Monday, April 02, 2007

Bartails Northward Migration

I paid a whistlestop visit to Five Mile Beach (close to Hobart Airport) at the weekend. I had intended to walk through the pine forest, but first scanned the bay, largely to see whether the Eastern Curlew were present. They weren't, but there were around 60 Bar-tailed Godwit, in two groups. The majority were feeding around the creek outlet, and the remainder roosting on a nearby sandy beach. Among the feeding flock were a few individuals showing a fair bit of breeding plumage, as in the upper image, but as the group shot shows, many were showing little or no colour. I wasn't able to get very close before they were spooked by passing horse riders, and although they returned later, together with 2 Eastern Curlew, I opted not to disturb them further.
There's an interesting website that's well worth a visit. This website relates to the satellite tracking of 16 Bar-tails Godwits t
hat were captured in New Zealand during February. It includes photos of the solar powered transmitters fitted to their backs. Somewhat surprisingly, some of these birds are well on their way to their breeding grounds in the Arctic Tundra. I say somewhat surprisingly, as most of the local birds appear to be still here, and many show little change in plumage. The website shows the movements of individual birds as they migrate. My son, Matthew, (Illinois Birds blog), rather more 'web savvy' than I am (who isn't), tells me that he's tracked some of the birds on Google Earth. He averaged out the speed of 3 birds. One travelled 2,318 kms in 38 hours, averaging 61km/hr, a second, 2,926kms in 42 hours, averaging 69.7 km/hr and the third, an incredible 3,762 kms in 47 hours at 79.3km/hr, no doubt with a seriously strong tail wind! The key to these significant journeys is the laying down of fat reserves. That highlights the need for these birds, and waders in general, to have access to areas of our coasts were they can do that, and roost, without constant disturbance.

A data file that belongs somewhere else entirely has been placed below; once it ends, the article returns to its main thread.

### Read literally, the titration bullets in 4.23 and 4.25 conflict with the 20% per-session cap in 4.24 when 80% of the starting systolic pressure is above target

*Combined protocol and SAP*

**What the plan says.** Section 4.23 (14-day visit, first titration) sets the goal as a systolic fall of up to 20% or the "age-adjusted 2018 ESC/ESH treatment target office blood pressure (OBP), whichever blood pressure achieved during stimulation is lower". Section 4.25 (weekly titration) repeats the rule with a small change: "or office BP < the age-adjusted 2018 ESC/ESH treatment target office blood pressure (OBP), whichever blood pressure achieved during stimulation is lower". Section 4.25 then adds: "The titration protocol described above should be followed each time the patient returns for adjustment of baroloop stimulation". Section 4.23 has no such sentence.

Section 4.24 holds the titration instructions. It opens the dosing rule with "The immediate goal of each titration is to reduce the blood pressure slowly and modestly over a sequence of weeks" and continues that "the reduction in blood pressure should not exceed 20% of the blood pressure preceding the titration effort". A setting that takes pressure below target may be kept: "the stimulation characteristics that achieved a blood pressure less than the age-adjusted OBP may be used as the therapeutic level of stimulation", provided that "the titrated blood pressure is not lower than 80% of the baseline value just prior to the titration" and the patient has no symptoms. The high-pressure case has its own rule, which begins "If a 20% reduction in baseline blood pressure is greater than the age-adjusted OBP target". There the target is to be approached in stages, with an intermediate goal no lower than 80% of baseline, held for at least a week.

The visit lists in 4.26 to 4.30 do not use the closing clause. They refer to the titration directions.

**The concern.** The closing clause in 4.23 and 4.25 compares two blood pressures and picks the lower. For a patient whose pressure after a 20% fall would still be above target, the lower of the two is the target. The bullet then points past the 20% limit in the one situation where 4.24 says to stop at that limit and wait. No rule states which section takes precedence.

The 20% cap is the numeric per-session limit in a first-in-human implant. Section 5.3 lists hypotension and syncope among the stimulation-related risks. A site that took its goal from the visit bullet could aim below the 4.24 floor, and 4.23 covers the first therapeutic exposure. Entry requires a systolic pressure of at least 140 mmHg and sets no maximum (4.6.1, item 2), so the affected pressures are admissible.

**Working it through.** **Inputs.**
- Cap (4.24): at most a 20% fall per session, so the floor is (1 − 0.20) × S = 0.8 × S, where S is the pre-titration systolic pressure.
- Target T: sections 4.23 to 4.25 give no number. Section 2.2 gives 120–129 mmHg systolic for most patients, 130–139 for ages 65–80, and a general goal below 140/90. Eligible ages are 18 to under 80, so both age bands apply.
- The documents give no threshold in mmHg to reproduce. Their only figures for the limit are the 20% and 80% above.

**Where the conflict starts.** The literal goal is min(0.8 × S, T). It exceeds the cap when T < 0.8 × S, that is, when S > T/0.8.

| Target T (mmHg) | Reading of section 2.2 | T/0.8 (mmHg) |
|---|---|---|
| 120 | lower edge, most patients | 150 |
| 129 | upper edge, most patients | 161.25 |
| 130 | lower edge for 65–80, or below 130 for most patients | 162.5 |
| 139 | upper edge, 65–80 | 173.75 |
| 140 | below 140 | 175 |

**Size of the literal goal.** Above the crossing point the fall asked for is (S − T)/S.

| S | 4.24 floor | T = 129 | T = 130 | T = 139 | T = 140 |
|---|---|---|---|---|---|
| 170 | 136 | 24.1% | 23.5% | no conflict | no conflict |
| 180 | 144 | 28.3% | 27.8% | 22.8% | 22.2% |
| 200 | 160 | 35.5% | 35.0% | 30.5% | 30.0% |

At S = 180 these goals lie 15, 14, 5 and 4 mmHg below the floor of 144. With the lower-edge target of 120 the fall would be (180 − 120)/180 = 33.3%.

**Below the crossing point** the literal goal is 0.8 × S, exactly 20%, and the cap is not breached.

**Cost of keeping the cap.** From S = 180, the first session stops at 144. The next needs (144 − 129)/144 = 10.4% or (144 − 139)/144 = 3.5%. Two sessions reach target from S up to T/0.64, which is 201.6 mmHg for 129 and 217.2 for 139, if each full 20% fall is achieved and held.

Duncan said...

The word is a cliche I know Alan, but these birds are awesome. It would be very easy to specialise on them.

Duncan said...

I meant waders in general of course!

BirdingTas said...

Hi Duncan,
Yes, I agree. I've rather 'done to death' migrant waders from here, but we'll shortly lose most of them for several months, so have to make the most of them. Some of what I consider are my best photographic efforts have been of our local waders. I rarely miss a chance to photograph them.